Company Path & Importance Of Crypto In Business | Corporate Investing Benefits

15 min read

Company Path & Importance Of Crypto In Business | Corporate Investing Benefits

Bitcoin and other digital assets are increasingly used by companies worldwide for investment, operational, and transactional purposes. Any frontier comes with unknown hazards, but also strong incentives. Discover the types of questions and insights enterprises should consider when deciding how and whether to utilize digital assets.

Why consider using crypto?

More than 2,300 US businesses accept bitcoin, according to one estimate from late 2020, and that doesn’t include bitcoin ATMs. An increasing number of companies worldwide are using bitcoin and other digital assets for a host of investment, operational, and transactional purposes.

The use of crypto for conducting business presents a host of opportunities and challenges. As with any frontier, there are both unknown dangers and strong incentives. That’s why companies venturing to use crypto in their businesses should have two things: a clear understanding of why they are undertaking that action and a list of the many questions they should consider.

This paper endeavors to provide you and your company with an overview of the kinds of questions and insights enterprises should consider as they determine whether and how to use crypto. So, if your company plans to participate in crypto, it’s important to think ahead, prepare, and engage in a thoughtful manner. (For considerations related to investing in crypto currencies and digital assets, please consult Deloitte’s complementary report, Corporates investing in crypto: Considerations regarding allocations to digital assets.)Why consider using cryptoDownload the PDF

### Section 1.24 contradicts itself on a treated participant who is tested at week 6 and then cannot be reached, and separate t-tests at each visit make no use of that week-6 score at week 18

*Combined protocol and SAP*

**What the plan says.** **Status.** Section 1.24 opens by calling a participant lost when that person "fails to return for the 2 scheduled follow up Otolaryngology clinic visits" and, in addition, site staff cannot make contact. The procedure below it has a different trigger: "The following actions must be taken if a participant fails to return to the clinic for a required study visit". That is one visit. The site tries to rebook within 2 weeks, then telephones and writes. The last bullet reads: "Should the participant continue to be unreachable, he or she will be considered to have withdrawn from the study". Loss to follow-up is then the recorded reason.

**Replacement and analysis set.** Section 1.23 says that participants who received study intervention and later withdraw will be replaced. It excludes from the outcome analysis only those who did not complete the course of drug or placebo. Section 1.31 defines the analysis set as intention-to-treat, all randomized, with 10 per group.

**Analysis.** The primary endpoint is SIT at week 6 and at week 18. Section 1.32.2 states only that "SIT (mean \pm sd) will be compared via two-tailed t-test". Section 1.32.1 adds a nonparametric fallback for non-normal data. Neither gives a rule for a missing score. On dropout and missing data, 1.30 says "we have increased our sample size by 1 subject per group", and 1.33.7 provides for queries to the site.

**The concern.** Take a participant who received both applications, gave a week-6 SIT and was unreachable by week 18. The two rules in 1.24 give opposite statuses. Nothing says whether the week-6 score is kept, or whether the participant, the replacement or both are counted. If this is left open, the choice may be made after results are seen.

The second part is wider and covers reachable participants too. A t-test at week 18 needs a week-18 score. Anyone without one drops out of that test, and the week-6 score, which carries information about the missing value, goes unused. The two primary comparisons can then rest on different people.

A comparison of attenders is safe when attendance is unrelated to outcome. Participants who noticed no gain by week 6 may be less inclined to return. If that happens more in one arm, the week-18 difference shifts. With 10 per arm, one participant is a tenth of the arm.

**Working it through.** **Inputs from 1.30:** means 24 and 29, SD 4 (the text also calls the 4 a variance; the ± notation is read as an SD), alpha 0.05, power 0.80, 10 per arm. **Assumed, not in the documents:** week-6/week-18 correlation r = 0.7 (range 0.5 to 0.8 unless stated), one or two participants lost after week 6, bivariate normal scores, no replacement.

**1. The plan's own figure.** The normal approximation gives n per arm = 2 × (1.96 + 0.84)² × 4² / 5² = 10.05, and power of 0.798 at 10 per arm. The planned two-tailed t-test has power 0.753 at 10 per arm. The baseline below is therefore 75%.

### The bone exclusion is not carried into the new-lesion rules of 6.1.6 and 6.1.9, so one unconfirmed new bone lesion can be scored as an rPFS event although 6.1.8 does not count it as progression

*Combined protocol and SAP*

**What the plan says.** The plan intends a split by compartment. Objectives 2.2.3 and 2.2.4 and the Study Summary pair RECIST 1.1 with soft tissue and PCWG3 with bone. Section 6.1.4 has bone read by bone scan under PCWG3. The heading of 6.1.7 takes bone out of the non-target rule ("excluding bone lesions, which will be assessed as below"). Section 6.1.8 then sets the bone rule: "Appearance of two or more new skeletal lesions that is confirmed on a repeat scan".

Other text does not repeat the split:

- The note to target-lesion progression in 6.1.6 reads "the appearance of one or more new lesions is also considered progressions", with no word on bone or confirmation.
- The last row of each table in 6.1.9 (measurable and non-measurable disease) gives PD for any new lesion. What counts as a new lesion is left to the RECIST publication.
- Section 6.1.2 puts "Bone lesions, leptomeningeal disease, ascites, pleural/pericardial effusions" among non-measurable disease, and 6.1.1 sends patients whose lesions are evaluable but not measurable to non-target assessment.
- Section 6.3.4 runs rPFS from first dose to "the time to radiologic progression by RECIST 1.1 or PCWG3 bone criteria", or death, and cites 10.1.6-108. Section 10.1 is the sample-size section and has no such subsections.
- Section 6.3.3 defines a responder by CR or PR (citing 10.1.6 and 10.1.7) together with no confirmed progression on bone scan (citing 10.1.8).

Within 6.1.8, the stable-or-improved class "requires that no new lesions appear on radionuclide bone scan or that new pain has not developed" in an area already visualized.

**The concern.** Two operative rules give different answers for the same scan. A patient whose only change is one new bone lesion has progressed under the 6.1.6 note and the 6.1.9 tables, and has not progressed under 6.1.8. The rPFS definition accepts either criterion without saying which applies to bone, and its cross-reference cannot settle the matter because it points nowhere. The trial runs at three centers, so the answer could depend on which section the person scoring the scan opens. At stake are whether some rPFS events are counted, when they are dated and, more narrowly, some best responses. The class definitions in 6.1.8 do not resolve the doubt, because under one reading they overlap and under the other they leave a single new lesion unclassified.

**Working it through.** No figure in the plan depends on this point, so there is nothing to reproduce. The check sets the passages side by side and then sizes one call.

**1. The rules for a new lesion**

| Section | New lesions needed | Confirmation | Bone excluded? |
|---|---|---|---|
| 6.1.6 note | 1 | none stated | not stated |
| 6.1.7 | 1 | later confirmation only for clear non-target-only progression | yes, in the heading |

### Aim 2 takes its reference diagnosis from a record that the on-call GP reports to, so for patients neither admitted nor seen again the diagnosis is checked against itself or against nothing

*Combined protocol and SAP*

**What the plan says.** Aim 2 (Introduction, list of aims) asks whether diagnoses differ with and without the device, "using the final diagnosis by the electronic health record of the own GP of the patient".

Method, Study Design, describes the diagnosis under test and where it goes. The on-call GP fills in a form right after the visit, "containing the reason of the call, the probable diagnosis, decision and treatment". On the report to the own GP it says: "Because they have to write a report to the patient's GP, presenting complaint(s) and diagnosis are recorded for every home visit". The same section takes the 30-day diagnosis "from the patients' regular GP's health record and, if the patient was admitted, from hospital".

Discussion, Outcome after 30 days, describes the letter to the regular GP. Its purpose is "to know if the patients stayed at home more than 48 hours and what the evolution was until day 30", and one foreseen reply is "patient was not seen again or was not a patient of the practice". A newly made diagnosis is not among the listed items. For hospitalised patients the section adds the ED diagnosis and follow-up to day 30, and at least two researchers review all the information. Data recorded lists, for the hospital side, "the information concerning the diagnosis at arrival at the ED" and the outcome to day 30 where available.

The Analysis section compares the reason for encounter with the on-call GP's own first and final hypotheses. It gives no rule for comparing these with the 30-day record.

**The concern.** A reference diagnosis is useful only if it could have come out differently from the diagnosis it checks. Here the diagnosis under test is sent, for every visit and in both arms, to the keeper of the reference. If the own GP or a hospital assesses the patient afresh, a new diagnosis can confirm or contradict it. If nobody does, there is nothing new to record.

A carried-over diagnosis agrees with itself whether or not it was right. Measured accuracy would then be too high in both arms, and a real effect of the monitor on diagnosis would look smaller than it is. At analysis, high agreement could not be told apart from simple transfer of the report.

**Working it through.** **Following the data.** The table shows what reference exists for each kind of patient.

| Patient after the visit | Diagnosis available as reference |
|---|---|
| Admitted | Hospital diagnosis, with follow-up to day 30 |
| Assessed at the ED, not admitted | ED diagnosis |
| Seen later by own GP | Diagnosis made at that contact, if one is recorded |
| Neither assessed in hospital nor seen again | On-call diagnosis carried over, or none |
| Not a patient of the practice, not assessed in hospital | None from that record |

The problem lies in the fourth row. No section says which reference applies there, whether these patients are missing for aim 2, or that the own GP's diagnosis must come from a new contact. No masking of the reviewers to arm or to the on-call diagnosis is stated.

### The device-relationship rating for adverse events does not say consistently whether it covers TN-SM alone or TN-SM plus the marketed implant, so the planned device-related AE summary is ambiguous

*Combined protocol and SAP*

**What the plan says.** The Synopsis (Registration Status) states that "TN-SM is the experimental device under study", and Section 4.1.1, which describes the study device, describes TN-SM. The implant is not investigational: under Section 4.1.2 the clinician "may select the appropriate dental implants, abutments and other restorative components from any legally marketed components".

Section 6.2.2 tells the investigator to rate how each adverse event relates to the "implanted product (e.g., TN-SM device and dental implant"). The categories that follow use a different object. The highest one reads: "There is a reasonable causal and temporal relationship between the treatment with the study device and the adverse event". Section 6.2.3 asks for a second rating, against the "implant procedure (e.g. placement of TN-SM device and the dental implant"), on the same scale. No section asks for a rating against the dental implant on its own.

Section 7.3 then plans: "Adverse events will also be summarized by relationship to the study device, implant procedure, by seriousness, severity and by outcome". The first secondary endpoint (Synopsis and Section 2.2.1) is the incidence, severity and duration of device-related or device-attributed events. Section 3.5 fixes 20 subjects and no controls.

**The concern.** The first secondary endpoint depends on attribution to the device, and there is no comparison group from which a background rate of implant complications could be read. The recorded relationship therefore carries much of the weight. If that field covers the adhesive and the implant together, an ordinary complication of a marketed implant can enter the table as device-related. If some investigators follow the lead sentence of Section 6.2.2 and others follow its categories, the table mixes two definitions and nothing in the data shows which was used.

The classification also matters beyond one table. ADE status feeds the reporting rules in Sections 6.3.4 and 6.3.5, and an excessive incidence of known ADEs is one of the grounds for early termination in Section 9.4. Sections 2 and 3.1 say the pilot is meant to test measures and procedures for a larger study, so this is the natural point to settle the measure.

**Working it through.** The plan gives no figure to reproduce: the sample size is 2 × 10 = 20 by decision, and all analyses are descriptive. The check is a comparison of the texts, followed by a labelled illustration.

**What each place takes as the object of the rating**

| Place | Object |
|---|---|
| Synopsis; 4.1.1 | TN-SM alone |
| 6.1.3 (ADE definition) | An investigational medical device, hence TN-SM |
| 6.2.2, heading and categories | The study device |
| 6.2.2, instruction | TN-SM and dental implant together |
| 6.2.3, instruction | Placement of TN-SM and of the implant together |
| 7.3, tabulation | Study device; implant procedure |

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What can crypto do for your company?

To spark your company’s thinking about crypto, here are some of the rationales behind why some companies are currently using crypto:

  • Crypto may provide access to new demographic groups. Users often represent a more cutting-edge clientele that values transparency in their transactions. One recent study found that up to 40% of customers who pay with crypto are new customers of the company, and their purchase amounts are twice those of credit card users.
  • Introducing crypto now may help spur internal awareness in your company about this new technology. It also may help position the company in this important emerging space for a future that could include central bank digital currencies.
  • Crypto could enable access to new capital and liquidity pools through traditional investments that have been tokenized, as well as to new asset classes.
  • Crypto furnishes certain options that are simply not available with fiat currency. For example, programmable money can enable real-time and accurate revenue-sharing while enhancing transparency to facilitate back-office reconciliation.
  • More companies are finding that important clients and vendors want to engage by using crypto. Consequently, your business may need to be positioned to receive and disburse crypto to assure smooth exchanges with key stakeholders.
  • Crypto provides a new avenue for enhancing a host of more traditional Treasury activities, such as:
    • Enabling simple, real-time, and secure money transfers
    • Helping strengthen control over the capital of the enterprise
    • Managing the risks and opportunities of engaging in digital investments